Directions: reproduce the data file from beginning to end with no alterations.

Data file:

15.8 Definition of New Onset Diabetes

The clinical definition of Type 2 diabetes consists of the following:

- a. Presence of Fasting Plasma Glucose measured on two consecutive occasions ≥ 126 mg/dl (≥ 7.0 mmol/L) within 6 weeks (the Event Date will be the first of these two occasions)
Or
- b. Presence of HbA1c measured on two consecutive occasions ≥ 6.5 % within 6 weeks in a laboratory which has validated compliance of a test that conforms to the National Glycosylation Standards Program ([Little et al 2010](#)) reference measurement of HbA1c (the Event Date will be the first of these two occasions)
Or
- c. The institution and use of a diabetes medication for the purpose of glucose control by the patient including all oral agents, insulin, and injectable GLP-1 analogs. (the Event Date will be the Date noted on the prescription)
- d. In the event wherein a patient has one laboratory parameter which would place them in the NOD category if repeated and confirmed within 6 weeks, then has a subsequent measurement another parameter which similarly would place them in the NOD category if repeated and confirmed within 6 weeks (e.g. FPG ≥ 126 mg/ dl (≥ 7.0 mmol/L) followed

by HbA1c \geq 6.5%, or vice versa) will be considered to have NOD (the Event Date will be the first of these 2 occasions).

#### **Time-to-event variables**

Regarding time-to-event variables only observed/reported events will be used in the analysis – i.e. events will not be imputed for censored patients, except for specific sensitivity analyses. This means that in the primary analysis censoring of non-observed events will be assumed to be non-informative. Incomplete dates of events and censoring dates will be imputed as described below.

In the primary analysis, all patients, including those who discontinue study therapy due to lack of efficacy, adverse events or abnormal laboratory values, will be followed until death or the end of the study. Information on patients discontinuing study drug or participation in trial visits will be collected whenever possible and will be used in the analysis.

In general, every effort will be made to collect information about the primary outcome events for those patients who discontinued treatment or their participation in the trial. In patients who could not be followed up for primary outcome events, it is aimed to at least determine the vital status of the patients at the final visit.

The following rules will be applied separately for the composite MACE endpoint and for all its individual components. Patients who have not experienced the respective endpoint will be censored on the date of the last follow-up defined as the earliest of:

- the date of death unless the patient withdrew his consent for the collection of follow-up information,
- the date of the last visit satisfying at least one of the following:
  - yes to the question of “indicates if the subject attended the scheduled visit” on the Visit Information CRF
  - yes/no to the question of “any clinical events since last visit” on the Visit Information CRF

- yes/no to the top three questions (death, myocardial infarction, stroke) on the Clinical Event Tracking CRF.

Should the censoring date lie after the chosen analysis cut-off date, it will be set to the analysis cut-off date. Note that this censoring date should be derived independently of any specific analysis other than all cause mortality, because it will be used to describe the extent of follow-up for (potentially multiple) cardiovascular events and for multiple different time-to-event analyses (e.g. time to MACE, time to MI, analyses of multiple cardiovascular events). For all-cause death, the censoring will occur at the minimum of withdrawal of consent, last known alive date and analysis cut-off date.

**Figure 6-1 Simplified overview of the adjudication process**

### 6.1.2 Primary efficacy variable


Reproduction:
15.8 Definition of New Onset Diabetes

The clinical definition of Type 2 diabetes consists of the following:

- a. Presence of Fasting Plasma Glucose measured on two consecutive occasions ≥ 126 mg/dl (≥ 7.0 mmol/L) within 6 weeks (the Event Date will be the first of these two occasions)
Or
- b. Presence of HbA1c measured on two consecutive occasions ≥ 6.5 % within 6 weeks in a laboratory which has validated compliance of a test that conforms to the National Glycosylation Standards Program ([Little et al 2010](#)) reference measurement of HbA1c (the Event Date will be the first of these two occasions)
Or
- c. The institution and use of a diabetes medication for the purpose of glucose control by the patient including all oral agents, insulin, and injectable GLP-1 analogs. (the Event Date will be the Date noted on the prescription)
- d. In the event wherein a patient has one laboratory parameter which would place them in the NOD category if repeated and confirmed within 6 weeks, then has a subsequent measurement another parameter which similarly would place them in the NOD category if repeated and confirmed within 6 weeks (e.g. FPG ≥ 126 mg/ dl (≥ 7.0 mmol/L) followed

by HbA1c \geq 6.5%, or vice versa) will be considered to have NOD (the Event Date will be the first of these 2 occasions).

#### **Time-to-event variables**

Regarding time-to-event variables only observed/reported events will be used in the analysis – i.e. events will not be imputed for censored patients, except for specific sensitivity analyses. This means that in the primary analysis censoring of non-observed events will be assumed to be non-informative. Incomplete dates of events and censoring dates will be imputed as described below.

In the primary analysis, all patients, including those who discontinue study therapy due to lack of efficacy, adverse events or abnormal laboratory values, will be followed until death or the end of the study. Information on patients discontinuing study drug or participation in trial visits will be collected whenever possible and will be used in the analysis.

In general, every effort will be made to collect information about the primary outcome events for those patients who discontinued treatment or their participation in the trial. In patients who could not be followed up for primary outcome events, it is aimed to at least determine the vital status of the patients at the final visit.

The following rules will be applied separately for the composite MACE endpoint and for all its individual components. Patients who have not experienced the respective endpoint will be censored on the date of the last follow-up defined as the earliest of:

- the date of death unless the patient withdrew his consent for the collection of follow-up information,
- the date of the last visit satisfying at least one of the following:
  - yes to the question of “indicates if the subject attended the scheduled visit” on the Visit Information CRF
  - yes/no to the question of “any clinical events since last visit” on the Visit Information CRF

- yes/no to the top three questions (death, myocardial infarction, stroke) on the Clinical Event Tracking CRF.

Should the censoring date lie after the chosen analysis cut-off date, it will be set to the analysis cut-off date. Note that this censoring date should be derived independently of any specific analysis other than all cause mortality, because it will be used to describe the extent of follow-up for (potentially multiple) cardiovascular events and for multiple different time-to-event analyses (e.g. time to MACE, time to MI, analyses of multiple cardiovascular events). For all-cause death, the censoring will occur at the minimum of withdrawal of consent, last known alive date and analysis cut-off date.

**Figure 6-1 Simplified overview of the adjudication process**

### 6.1.2 Primary efficacy variable